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The Student News Site of St. Joseph's University

The Hawk News

The Student News Site of St. Joseph's University

The Hawk News

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University governance under review

Mary-Elaine Perry, Ed.D., Kristin Burr, Ph.D., and Ken Weidner, Ph.D., at the governance forum on March 20. PHOTO: DIMETRI WILLIAMS ’19/THE HAWK

Review committee to release recommendations

The Governance Review Committee (GRC) is set to make a final recommendation about changing the university’s governance structure in May.

The committee, which was convened as a result of the recommendations of a 2013 task force commissioned by then University President C. Kevin Gillespie, S.J., first met in the spring of 2016. The committee was charged with evaluating the potential need to refine the current governance structure or adopt a new steering committee model.

Under the current governance structure, mandates are first proposed to the University Council, which is “the principal body for corporate participation of the various constituencies of the university in policy formation,” according to the 2018 Faculty Handbook.

Under a steering committee structure, mandates are instead reviewed by a steering committee, which receives the mandate, reviews it to make sure it is clear and manageable, and then assigns it to a committee.

Once those committee members have researched, created recommendations for and gathered the prescribed input, they write the policy. For higher-level academic issues, the drafted policy goes to Faculty Senate for discussion, any revision and then a vote. The steering committee is ultimately responsible for passing final mandates along to the president for review and approval.

“This puts the committee in the position of researching and gathering input earlier in the process, then taking all of that research and feedback and creating a policy, rather than creating a policy then asking for input from people who may not understand the policy as well as the people who did the research,” said Mary-Elaine Perry, Ed.D., Title IX coordinator and co-chair of the GRC.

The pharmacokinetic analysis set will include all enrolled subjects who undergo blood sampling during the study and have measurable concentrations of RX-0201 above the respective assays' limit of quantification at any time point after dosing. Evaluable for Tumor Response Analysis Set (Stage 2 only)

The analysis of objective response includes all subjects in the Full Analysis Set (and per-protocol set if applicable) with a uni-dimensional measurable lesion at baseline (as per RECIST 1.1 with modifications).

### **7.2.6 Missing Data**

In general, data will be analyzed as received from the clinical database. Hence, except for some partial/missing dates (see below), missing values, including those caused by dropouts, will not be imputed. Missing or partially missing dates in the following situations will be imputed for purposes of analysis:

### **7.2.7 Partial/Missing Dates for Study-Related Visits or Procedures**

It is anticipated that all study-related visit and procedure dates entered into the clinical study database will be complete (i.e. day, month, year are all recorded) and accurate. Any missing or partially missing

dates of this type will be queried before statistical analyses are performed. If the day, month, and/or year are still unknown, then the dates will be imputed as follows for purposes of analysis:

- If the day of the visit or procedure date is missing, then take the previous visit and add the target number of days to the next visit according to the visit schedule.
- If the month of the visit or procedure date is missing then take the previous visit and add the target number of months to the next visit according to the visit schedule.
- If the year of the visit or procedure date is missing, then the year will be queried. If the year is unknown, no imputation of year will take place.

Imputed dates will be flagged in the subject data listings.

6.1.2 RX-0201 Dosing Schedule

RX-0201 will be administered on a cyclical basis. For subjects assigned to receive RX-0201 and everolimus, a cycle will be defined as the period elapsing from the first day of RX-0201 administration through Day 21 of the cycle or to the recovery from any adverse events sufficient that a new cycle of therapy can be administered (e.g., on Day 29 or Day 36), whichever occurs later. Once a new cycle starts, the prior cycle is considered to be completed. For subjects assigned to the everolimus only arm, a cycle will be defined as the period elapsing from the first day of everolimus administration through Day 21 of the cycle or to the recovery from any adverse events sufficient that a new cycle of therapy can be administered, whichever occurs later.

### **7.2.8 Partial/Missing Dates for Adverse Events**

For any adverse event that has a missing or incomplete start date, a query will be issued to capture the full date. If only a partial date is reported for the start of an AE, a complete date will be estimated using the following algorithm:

Perry said the lack of expertise from those making decisions under the current governance structure slows down the process.

“The people who did the research and likely have the most knowledge about it do not get the final word on what is sent to the president for final approval,” Perry said. “This can take a long time and is not an efficient process.”

Ken Weidner, Ph.D., speaks to community members at the forum. PHOTO: JUL HANKINSON/THE HAWK

Ken Weidner, Ph.D., assistant professor of management and member of the GRC, said the purpose of expanding the levels of input and having it earlier in the process is to prevent the creation of “silos” by identifying early who needs to be included in decision-making processes.

“In our current system, University Council meetings are open to the university community, but the rest of the process that goes on — whether in a standing committee or in an ad hoc committee — is almost without exception a closed-off process,” Weidner said. “Sometimes even when University Council’s discussion included what stakeholders should be consulted by a committee, those were either lost in the process or, in some cases, ignored.”